Microsoft struck back yesterday at the government's plan to break up the company, warning of "massive disruption" to its operations and the possibility of its employees "leaving in droves".
The company accused the government of embarking on an "extreme" and "radical" plan that isn't supported by either history or the law.
"The government seeks to rip apart the company that until recently had the largest market capitalization in the world - an extreme remedy not even hinted at in the government's complaint. The law and the facts do not support such a radical step," Microsoft said.
Alternative Instead, the software giant proposed a series of conduct remedies that would broadly affect its licensing and pricing arrangements with personal computer makers, and ensure timely access to technical information for independent software developers, among other provisions.
Microsoft's proposal is the opposite of what the US Department of Justice and 17 of the 19 states involved in the lawsuit have backed, observers claim. Their plan would split the company in two, separating the operating system from all applications including Office, server software and developer tools.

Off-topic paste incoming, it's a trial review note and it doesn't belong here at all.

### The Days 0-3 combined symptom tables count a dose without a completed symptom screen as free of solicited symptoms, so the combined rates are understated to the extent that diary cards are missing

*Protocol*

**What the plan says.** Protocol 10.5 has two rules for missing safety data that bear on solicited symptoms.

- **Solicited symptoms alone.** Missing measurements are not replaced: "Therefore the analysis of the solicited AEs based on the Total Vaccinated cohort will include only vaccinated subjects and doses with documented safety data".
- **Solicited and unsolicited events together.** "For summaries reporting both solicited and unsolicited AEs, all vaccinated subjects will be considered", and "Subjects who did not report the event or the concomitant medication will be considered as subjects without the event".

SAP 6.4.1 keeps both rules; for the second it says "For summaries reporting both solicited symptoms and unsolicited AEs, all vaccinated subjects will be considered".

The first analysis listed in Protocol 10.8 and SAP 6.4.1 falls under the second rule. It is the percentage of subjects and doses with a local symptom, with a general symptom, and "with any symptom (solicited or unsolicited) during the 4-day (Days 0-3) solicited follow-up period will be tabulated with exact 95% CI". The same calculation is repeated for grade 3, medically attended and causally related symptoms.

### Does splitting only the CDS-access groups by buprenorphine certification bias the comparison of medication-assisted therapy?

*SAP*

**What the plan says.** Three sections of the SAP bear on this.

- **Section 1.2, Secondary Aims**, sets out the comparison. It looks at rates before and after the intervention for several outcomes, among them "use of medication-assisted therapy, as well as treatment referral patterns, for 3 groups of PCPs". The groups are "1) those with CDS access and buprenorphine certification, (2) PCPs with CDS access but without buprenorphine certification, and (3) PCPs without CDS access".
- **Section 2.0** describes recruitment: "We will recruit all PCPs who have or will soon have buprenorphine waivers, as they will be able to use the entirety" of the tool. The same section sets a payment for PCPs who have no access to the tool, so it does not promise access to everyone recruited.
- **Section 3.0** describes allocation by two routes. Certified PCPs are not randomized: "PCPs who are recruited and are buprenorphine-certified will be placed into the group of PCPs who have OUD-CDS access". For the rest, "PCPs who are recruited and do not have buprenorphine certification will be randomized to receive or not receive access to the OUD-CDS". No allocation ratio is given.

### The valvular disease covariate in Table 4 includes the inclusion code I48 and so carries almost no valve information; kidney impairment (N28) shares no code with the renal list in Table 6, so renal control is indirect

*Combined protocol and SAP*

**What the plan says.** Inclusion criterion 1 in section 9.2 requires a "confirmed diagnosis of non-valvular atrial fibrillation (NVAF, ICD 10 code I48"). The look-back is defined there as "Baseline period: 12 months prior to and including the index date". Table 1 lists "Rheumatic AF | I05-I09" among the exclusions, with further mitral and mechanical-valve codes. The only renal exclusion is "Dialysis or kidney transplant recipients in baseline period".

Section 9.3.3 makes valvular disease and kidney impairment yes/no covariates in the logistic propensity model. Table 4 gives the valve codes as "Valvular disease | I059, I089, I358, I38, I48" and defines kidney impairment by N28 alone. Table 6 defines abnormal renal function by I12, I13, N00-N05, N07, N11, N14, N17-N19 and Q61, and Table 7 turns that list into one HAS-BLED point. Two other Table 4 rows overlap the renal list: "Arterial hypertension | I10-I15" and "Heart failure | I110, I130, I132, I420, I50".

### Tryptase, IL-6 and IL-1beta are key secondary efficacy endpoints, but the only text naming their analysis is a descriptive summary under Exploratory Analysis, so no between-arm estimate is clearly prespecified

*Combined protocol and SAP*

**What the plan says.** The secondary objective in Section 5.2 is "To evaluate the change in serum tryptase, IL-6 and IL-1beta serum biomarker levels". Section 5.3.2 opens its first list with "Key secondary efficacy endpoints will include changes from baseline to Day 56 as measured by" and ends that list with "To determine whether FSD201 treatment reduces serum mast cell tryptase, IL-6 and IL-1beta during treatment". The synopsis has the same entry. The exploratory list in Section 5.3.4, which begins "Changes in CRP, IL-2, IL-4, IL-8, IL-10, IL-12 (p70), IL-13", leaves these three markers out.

Both sides are due in court May 24 to argue the case. Microsoft asked for a hearing delay as late as December 4. In asking the court to reject the remedy proposed by the government, Microsoft argued that "no court has ever ordered significant structural relief in a contested case where the defendant obtained its leading market position through internal growth, rather than through acquiring its rivals".
In the break-ups of AT&T and Standard Oil, Microsoft said, the defendants had separate operating units "that could be separated from one another without massive disruption".
Monolithic In contrast to those companies "Microsoft does not have free-standing operating units devoted to particular regions or types of products - it has one headquarters, one set of sales and marketing subsidiaries around the world, one sales and marketing force, one product support organization, one basic research unit, one finance department, etc", the company said.
Microsoft also said most of its assets are its intellectual property, and its most important assets are its people "who may leave the company in droves if draconian structural relief is imposed".
Hillard Sterling, an attorney at Gordon & Glickson PC in Chicago, said: "The game is basically over. And Microsoft knows that the appellate court is its only real shot at avoiding significant government intrusion. Judge Jackson is on the verge of ordering the break-up, almost regardless of what Microsoft says."